Horses are much easier cured of gun-shot wounds than the human species : this arises from the latter being impressed generally with anxiety, from which the animal is free ; hence the irritability is much less in the one than the other, and the horse displays no symptoms of uneasiness till the constitution is affected.
Treatment.--Should any substances of a hurtful and irritable nature have been carried with the ball into the wound, it would be best to try and extract them, otherwise probing the wound unnecessarily only gives pain and does not advance the cure. If the wound becomes ulcerated, treat it as under article Uicers. Fever often accompanies gun-shot wounds, when it were good to give laxative and cooling medicines,
In treating these cases, Gibson says
“ Where a ball has penetrated quite through any part, both orifices must be kept open till the wound is filled up with new flesh, and no bad symptoms remain, as pain, swelling, or inflammation, which in those gun-shot wounds that enter the bones as well as the flesh, would denote the existence either of extraneous matter, or of splinters, which must be removed by gradually enlarging the most convenient orifice. But in most internal this is unnecessary, because the bullet can seldom be brought out the same way by which it entered. I have known leaden bullets lie many years in men, especially in the abdomen, without any great pain or danger; and those that have gone deep in the flesh and beyond reach, make their way sometimes from places where they could never be expected to appear. Many extraordinary instances of this kind are upon record in the surgical transactions of different parts of Europe.” He adds, “ I have known bullets pierce through both flesh and bones in men, making a round smooth passage like an anger-hole, and been as easy of cure as a flesh wound, except when they have penetrated or grazed the joints. In these cases horses may be rendered useless, even though the wound be cured.”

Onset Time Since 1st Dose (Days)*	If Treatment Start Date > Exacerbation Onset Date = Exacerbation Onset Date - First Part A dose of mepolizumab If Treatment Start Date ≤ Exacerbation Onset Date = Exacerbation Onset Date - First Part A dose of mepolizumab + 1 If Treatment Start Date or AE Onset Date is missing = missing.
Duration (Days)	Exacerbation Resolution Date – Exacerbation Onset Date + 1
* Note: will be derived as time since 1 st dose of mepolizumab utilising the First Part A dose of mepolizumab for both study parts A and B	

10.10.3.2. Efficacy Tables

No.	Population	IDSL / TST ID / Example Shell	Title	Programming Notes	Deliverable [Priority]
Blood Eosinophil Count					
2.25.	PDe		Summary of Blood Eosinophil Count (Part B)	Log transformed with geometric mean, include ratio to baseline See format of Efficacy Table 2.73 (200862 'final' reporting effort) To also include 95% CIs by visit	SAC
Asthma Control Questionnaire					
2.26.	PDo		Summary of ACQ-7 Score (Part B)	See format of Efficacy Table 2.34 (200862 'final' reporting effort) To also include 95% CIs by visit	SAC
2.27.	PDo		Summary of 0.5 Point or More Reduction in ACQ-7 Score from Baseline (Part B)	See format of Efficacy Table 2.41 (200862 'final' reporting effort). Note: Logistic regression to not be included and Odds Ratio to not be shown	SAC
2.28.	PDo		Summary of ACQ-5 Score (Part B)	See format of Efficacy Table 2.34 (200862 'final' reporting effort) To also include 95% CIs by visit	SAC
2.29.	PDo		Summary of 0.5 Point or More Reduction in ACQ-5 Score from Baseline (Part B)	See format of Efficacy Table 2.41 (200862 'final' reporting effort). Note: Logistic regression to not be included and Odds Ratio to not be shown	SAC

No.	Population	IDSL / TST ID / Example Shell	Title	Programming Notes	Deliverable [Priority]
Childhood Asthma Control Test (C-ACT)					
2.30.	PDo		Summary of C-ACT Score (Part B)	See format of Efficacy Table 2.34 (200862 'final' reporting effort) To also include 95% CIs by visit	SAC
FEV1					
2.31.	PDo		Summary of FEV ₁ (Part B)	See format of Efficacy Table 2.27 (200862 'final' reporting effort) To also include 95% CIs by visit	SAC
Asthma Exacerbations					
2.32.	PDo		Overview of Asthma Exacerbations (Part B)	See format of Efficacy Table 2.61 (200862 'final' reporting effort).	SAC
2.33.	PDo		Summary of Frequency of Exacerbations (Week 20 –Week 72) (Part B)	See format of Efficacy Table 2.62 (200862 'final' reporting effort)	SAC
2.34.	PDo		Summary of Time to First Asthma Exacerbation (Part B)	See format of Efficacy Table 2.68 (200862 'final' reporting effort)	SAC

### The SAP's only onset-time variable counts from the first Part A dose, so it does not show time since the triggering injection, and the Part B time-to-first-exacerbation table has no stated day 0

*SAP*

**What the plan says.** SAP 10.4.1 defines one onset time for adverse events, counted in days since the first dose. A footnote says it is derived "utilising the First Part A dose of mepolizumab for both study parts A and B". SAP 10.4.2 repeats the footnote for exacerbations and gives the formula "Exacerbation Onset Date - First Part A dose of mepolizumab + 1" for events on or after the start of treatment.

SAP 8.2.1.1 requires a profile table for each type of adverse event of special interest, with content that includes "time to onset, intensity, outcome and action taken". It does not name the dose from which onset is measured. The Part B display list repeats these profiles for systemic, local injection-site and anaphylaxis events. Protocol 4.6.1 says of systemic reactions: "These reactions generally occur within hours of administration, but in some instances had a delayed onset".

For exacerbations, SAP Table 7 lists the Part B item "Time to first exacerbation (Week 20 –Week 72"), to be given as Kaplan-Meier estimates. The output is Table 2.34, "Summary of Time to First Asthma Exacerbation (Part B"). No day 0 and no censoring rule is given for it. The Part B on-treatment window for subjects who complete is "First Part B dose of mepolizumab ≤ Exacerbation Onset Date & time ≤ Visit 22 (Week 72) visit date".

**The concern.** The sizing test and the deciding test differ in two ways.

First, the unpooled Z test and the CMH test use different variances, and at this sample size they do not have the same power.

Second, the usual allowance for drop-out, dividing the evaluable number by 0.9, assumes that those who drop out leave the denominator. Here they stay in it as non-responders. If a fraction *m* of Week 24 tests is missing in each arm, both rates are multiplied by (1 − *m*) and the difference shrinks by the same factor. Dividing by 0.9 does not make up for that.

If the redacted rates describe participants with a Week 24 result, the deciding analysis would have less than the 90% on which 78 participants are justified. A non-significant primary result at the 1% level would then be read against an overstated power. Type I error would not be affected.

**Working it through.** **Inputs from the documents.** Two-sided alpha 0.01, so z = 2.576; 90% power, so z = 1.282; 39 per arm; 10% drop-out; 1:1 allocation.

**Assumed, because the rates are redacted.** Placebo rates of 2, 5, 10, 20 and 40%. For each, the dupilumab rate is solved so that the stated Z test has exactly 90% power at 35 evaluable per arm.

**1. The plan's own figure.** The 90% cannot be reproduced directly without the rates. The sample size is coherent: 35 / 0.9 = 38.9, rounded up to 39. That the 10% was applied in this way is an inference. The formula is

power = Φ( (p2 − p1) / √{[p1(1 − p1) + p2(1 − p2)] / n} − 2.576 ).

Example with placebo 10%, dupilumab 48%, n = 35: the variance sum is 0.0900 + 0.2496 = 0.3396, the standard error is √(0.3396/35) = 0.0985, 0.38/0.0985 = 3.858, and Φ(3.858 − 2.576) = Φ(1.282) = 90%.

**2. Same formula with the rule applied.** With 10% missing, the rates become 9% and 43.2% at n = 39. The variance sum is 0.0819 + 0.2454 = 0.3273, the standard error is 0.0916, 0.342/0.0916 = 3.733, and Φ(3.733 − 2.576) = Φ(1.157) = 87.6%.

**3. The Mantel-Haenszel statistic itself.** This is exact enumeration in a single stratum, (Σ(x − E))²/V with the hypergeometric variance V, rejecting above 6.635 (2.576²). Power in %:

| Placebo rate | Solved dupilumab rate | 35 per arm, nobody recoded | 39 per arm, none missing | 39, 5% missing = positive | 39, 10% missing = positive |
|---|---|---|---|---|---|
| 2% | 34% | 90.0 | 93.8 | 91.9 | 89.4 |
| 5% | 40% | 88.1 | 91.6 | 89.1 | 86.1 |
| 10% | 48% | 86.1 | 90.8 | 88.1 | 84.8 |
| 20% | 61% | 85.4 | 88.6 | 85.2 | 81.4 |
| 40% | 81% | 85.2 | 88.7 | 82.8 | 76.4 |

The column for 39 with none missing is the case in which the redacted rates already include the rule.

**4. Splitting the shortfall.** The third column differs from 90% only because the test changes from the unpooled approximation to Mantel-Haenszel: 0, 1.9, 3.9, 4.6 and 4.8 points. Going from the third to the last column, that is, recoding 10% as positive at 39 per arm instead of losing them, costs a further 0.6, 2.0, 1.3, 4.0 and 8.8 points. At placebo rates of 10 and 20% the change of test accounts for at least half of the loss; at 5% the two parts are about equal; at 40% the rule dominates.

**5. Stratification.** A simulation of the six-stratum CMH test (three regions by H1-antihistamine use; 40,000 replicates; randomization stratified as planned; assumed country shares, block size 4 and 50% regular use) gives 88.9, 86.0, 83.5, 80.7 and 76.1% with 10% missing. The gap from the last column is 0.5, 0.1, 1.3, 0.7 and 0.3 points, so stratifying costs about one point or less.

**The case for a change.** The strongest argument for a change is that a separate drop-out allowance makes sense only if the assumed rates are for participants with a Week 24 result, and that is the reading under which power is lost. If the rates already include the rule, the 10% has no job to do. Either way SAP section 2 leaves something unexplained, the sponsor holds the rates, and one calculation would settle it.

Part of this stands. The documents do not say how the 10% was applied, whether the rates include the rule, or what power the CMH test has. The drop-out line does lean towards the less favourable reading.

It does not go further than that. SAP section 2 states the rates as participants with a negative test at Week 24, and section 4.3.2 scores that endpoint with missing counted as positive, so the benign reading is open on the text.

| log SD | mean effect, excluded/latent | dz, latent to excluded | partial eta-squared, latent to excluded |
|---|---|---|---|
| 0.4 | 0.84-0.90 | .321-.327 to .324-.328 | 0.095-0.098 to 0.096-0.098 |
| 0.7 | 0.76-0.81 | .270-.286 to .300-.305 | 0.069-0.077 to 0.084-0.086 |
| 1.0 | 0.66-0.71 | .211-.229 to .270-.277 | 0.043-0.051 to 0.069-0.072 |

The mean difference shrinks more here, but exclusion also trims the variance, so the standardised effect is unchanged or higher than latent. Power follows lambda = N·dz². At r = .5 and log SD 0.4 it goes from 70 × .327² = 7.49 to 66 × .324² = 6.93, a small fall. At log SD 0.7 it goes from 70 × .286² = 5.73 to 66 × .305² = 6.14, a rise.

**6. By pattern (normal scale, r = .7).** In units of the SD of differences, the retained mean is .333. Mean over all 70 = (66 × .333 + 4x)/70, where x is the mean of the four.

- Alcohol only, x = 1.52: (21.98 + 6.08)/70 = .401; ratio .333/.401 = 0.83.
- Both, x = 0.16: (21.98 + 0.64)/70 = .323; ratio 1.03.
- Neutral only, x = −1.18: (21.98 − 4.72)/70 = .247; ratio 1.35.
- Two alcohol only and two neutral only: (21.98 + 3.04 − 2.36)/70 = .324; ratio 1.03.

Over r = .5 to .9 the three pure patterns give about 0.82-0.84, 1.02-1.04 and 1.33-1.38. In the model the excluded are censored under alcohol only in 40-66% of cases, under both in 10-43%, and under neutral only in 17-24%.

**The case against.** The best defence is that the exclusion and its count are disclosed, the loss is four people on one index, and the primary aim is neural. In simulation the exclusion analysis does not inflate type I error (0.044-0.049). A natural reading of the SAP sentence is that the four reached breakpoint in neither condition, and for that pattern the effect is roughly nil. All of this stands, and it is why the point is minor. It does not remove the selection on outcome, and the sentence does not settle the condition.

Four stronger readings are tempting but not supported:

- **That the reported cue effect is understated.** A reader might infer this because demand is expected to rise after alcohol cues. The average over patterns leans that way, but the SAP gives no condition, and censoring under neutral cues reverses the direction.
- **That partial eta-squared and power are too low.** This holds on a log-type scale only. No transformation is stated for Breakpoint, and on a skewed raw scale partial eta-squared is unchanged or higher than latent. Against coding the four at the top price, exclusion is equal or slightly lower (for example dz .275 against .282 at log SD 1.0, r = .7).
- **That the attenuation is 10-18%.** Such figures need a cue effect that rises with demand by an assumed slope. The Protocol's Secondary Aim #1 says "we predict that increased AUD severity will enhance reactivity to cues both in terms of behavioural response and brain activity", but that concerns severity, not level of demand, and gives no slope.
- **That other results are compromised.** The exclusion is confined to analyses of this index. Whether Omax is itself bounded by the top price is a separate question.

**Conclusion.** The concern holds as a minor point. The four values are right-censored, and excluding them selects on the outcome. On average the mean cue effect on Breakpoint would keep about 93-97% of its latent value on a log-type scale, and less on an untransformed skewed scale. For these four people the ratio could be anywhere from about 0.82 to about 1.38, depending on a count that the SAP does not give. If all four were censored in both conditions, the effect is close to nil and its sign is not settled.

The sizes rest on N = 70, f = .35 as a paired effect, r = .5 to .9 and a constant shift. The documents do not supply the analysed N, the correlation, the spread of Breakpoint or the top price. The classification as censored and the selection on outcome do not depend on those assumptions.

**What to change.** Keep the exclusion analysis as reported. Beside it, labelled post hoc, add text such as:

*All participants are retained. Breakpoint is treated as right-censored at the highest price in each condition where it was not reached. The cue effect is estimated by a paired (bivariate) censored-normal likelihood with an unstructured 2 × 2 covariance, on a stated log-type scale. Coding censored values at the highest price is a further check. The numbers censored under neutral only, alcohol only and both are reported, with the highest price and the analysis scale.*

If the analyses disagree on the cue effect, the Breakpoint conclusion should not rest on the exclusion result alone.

In most cases where the bones are very much splintered, the horse is rendered useless, and the best plan is to destroy him. Fungous flesh will sometimes grow to wounds, which is bad, and should be stopped by smearing the part with red precipitate, or washed with vitriol and water.
SPASMODIC COLIC, OR GRIPES,
Is a disease by no means unfrequent among horses, and sometimes has a fatal termination. The symptoms, however, which accompany it, are not unlike those attendant on inflammation of the bowels, or the red colic of the farriers, consequently it is highly necessary to be able to discern between the two, as the treatment is materially diff rent in each case.